Oregon’s UCR data also portrays a downward trend for both drug related arrests and convictions using their dashboard on the Criminal Justice Commission’s website. This data does include all PCS related crime so it’s important to account for the small proportion that cannabis crime makes up of that total. The swap between a predominant number of misdemeanors and felonies occurs over 2017, the same year that HB 2355 took place, which demonstrates the importance of changing the law for sentencing.
To better understand the state’s given data, there’s a benefit in analyzing what percentage of total drug crimes cannabis possession and sales make up. In 2015, cannabis crime made up 37% of arrests, while six years later in 2020 that percentage had decreased by 9%, leaving cannabis crime only a quarter of the total arrests.
DRUG INCARCERATIONS IN LANE CO. AND BEYOND
In Lane County in 2021, there are currently 24 total individuals incarcerated for drug crimes, 16 of which are currently out on probation. These numbers have been dropping steadily since 2015 and show how the implementation of decriminalization laws of both cannabis and other narcotic drugs has led to a decrease in incarcerations. For statewide drug incarcerations this decrease is far less steep, between 2016 and 2019, the number of incarcerations hovered around 1070 and didn’t decrease significantly until 2020 with the pandemic leading to higher rates of probation and less incarcerations. This could be because of the decriminalization of street drugs in 2019 or due to an increase in releases because of COVID dangers. 2021 saw the largest decrease in all drug count incarcerations with a change from 440 first drug sentences in 2019 to 282 in 2020 to only 219 in 2021.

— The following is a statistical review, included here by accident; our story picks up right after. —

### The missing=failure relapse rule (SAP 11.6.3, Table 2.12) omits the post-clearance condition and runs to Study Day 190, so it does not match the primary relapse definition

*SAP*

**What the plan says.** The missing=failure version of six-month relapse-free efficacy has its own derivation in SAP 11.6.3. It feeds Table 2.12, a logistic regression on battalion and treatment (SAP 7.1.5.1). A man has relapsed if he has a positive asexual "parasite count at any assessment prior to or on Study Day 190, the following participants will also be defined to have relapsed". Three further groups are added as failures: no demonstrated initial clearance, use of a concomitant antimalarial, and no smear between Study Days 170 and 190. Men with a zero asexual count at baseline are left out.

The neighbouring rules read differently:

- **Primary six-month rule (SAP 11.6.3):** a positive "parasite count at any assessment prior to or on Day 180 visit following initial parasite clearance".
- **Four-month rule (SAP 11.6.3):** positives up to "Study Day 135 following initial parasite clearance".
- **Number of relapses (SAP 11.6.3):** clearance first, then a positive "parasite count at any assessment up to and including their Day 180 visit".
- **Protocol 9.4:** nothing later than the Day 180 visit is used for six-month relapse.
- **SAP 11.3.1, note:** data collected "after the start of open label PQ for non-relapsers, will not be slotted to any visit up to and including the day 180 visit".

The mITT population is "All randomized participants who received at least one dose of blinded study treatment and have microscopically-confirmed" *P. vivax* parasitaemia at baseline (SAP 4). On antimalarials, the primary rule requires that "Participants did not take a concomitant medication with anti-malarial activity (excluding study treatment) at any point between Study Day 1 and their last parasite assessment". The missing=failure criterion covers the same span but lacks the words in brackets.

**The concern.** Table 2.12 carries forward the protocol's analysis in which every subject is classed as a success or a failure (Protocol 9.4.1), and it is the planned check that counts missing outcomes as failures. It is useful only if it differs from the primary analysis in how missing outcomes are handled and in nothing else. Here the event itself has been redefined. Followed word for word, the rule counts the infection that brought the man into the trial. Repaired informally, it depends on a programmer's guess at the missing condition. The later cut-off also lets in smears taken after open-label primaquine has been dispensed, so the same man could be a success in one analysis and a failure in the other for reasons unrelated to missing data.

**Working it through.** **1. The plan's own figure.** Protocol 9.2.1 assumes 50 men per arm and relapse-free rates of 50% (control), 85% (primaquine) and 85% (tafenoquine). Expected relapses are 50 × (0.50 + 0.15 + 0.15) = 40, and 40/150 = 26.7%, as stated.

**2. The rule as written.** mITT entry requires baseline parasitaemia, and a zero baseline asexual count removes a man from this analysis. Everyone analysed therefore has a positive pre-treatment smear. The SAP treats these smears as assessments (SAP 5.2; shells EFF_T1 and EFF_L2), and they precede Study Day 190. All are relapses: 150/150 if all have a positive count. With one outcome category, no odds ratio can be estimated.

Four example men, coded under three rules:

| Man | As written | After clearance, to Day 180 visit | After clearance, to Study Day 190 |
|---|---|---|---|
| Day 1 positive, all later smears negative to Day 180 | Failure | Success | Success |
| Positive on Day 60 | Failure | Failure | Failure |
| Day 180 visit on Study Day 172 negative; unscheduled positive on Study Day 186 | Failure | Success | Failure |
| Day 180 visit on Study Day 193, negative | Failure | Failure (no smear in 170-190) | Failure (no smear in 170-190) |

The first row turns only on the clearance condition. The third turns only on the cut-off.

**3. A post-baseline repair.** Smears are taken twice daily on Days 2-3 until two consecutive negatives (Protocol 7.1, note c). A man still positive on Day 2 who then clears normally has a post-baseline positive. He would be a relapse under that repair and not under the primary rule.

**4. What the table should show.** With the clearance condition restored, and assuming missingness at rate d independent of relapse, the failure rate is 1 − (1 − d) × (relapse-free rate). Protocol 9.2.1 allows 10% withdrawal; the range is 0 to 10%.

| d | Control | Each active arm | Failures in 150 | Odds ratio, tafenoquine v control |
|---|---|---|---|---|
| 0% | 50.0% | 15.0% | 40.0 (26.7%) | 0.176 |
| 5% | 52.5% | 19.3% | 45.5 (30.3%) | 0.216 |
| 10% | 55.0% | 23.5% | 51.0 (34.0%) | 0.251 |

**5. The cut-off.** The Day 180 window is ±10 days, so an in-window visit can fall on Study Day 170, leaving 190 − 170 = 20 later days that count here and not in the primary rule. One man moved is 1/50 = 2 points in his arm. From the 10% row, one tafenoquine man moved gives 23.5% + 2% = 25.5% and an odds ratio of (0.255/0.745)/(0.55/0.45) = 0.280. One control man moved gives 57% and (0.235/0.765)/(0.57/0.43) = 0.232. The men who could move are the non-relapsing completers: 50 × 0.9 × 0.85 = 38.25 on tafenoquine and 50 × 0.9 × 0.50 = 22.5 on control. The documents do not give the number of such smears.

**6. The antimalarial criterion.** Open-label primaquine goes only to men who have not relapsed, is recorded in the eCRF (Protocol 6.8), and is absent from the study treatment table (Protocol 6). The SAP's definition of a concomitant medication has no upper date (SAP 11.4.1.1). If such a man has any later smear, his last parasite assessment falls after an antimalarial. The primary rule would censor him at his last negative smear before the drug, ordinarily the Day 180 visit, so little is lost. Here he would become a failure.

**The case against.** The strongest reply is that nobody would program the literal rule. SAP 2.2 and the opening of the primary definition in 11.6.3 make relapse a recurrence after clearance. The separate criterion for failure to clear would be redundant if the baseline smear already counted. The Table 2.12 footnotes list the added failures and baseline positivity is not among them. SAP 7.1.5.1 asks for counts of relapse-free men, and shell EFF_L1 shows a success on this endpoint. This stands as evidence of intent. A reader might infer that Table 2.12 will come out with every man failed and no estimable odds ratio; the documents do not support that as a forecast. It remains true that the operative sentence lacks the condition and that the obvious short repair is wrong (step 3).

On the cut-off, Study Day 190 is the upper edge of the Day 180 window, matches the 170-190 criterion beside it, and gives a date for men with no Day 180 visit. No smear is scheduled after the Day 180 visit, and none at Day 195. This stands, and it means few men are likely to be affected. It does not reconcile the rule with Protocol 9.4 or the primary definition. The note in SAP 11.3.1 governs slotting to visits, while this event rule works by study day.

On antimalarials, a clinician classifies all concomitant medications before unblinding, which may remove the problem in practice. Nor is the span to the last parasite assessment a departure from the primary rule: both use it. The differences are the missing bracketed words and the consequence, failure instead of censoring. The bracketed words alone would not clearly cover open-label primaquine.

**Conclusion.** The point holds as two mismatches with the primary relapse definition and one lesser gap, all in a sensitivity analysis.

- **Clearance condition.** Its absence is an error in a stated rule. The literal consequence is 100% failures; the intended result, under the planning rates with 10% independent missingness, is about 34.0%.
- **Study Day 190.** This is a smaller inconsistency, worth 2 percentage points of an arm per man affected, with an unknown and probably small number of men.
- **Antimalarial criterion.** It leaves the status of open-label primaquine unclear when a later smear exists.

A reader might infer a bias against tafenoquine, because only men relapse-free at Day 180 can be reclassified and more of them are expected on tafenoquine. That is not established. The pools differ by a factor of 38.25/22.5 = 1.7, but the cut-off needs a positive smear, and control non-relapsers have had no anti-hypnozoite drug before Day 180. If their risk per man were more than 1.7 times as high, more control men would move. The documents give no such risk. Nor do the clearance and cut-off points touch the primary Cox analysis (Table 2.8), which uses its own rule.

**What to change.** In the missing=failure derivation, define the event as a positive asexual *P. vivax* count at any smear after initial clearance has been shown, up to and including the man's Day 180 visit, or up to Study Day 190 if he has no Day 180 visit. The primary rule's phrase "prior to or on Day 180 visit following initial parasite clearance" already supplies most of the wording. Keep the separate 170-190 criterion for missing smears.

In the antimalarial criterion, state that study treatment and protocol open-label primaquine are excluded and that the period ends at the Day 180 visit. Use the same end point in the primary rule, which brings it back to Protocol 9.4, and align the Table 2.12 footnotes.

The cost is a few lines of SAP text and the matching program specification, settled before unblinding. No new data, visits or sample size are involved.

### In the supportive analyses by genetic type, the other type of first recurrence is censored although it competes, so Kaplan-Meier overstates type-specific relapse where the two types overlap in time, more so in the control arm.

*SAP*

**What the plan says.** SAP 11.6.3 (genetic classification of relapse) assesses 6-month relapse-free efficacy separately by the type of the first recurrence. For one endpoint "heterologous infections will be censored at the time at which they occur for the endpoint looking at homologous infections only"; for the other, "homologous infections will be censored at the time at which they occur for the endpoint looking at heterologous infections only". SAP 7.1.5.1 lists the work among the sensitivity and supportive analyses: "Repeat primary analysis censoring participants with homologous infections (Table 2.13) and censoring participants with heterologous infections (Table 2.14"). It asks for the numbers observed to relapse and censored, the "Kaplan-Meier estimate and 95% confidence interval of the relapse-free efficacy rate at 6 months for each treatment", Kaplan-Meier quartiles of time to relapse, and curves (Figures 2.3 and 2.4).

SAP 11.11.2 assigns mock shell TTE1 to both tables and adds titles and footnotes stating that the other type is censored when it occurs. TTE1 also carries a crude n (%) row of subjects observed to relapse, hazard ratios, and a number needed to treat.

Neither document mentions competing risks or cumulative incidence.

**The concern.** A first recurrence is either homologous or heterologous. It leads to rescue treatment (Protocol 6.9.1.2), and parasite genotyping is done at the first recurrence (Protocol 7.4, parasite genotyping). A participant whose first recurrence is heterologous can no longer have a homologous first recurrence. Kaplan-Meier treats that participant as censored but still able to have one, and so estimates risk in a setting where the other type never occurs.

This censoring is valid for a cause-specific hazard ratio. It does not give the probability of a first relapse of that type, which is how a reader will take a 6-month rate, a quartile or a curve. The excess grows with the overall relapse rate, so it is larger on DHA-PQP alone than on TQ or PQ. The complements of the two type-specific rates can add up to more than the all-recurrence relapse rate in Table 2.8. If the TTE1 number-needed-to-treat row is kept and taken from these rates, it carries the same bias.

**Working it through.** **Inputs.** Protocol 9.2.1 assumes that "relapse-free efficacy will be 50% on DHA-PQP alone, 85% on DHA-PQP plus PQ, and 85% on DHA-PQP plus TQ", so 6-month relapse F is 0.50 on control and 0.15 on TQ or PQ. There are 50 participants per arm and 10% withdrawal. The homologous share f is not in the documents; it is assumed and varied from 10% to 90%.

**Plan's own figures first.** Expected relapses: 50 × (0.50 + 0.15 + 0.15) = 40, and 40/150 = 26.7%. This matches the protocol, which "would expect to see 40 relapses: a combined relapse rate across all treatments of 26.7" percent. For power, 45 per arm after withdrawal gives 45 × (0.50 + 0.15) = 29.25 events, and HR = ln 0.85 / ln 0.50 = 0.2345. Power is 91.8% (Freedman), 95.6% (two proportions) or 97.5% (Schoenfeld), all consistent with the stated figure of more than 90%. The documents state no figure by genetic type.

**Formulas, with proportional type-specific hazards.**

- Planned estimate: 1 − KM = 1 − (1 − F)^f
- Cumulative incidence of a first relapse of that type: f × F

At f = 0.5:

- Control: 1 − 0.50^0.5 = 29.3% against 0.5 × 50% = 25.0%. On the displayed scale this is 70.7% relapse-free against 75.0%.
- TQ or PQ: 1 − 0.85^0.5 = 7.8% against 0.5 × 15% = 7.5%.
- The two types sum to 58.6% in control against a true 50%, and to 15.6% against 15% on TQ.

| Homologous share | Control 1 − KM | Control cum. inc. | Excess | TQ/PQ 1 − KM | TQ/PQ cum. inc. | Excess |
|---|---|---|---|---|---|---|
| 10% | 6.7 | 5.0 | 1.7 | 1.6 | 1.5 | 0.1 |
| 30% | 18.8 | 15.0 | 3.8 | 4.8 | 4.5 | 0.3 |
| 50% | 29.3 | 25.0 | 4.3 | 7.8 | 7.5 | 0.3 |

These trends, decreasing arrests and lower incarcerations rates, show Oregon’s steps forward to prioritize other forms of resources for drug related crimes instead of a reliance on the criminal justice system. Yet, with $25 million in federal funding currently backing southern Oregon’s pursuit of illegal cannabis growers, we could see an increase in arrests and incarcerations in 2022.
Green Eugene gathered incarceration and arrests data using the Oregon state Commission for Criminal Justice statistical dashboard and the FBI’s Uniform Crime Reporting database. Much of the raw data was unavailable for public analysis but information from UCR was independently analyzed by the author. The visuals that come from the CCJ dashboards are attributed and can be found here. Both Oregon’s and the FBI’s data report through the National Incident-Based Reporting System (NIBRS) which collects crime data that is independently reported to the agencies. In 2020, the FBI received NIBRS data from 175 of 234 law enforcement agencies in the state.
One thought on “Understanding Oregon’s Cannabis Arrest and Incarceration Data”
It’s too bad Oregon decided to decriminalize every drug before building any infrastructure to actually help people who are arrested for the possession of drugs, addicted to drugs, or struggling with mental illness. While arrests for cannabis and other drugs are trending down due to these laws the support network is not there and the vast majority are not getting help. I’d like to see what good these laws are actually doing for anyone, especially people of color. If there are no consequences for being in possession of drugs, and no support network for those in need where is the incentive for anyone to actually get better? It’s one thing not to criminalize someone because they are struggling with addiction but what good is it serving without real support?
Food for thought